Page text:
Make your activity social. Find a workout buddy, or a few other ladies in the neighborhood that want to go walking together every day. Schedule time on tennis courts with an instructor or friend. Sign up for a couples exercise class with your partner. Look for activities that will help you become healthier, and if those activities aren’t going to seem so fun, then add some fun people to the mix instead. Plan to have everyone bring their favorite portable fruit. At the end, find somewhere you can all enjoy scenery and maybe some fresh air. Then extend the social side of the activity for an extra 15-30 minutes catching up with each other.

Don’t overreach.

It can be really easy when you first start a healthier lifestyle plan to go a bit crazy about it. You feel gung-ho and so you sign up for four different types of classes, totally change your diet, and spend hours a day at least five days a week exercising. That may seem like you are being dedicated. Usually, though it means within a few weeks you start thinking just how much time and energy this is all taking and now you have no time to live your life. All your time and energy is going to work, health, and sleep. That’s not what you want to do. Ease into things, start slow and allow yourself time to adjust to one or two changes at a time. NEVER spend more than 60 minutes a day doing your exercises. The benefits drastically decrease after about 45-60 minutes and the risks of injury or overuse of muscles are amplified. Plan for 4-5 days of dedicated exercise – fun movement – each week, and on the other days either rest and recover or move without it being anything other than a way to enjoy life. Go for a stroll and stop to enjoy the sounds of nature often. That’s what you should be planning for in the beginning and long-term as well.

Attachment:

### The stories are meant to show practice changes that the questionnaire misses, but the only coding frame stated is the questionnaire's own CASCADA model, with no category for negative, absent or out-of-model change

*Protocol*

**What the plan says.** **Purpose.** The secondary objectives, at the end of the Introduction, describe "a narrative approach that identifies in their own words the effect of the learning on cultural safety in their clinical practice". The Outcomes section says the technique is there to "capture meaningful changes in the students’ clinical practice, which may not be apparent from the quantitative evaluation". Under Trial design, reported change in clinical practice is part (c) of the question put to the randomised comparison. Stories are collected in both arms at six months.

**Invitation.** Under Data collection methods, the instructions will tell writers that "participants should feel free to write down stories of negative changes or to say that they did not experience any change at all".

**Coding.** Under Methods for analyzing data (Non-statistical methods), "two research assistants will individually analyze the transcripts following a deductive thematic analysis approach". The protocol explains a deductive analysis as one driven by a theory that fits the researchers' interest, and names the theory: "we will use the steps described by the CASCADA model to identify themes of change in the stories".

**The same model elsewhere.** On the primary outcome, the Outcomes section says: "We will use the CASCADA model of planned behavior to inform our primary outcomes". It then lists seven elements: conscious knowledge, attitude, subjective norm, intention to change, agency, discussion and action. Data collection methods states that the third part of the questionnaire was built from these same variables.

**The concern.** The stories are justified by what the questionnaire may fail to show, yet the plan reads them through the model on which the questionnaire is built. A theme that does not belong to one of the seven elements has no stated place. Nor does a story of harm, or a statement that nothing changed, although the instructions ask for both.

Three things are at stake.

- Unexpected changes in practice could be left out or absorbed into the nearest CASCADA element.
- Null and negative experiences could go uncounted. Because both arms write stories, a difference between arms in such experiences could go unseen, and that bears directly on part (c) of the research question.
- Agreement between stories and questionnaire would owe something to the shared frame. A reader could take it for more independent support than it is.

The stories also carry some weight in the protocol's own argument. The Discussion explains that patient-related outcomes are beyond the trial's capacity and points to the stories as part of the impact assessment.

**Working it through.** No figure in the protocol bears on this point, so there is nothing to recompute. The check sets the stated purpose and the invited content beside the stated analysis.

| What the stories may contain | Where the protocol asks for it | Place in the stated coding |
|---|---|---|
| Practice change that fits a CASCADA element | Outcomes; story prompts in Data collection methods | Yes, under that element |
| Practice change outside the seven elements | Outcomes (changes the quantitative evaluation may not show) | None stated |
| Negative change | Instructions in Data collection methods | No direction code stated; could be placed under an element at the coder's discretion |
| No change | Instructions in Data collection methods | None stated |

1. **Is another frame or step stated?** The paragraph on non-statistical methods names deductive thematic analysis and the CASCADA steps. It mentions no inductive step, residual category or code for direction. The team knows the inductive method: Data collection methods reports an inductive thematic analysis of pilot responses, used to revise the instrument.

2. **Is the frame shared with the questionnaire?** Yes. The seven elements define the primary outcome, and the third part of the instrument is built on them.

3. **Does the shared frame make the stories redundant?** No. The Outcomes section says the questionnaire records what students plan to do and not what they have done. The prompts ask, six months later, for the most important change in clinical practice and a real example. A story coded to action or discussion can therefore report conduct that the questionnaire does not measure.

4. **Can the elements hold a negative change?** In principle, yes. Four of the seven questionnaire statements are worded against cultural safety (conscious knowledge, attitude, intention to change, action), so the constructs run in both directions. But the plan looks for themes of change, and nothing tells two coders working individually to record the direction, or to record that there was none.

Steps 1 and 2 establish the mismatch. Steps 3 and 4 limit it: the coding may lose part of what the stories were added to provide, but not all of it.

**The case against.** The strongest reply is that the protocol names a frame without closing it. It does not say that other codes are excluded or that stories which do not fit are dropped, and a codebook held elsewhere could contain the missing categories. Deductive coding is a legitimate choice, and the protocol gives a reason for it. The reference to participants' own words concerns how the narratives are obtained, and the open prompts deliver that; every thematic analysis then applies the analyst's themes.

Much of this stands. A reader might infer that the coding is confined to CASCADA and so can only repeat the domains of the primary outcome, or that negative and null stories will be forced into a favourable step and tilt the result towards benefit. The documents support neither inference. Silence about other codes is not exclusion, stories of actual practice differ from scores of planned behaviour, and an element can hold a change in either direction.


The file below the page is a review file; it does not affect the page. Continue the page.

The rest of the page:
Stop thinking of it as exercising and start thinking of it as movement. Movement that’s extending your active years. Movement that’s keeping your health care expenditures down for later years. Movement that’s expressing life, passion, joy, time with people you love, and doing all the things you love to do alone or with others. If you are looking for a few more ideas on how to fall in love with “movement,” check out 7-tips-to-fall-in-love-with-exercise.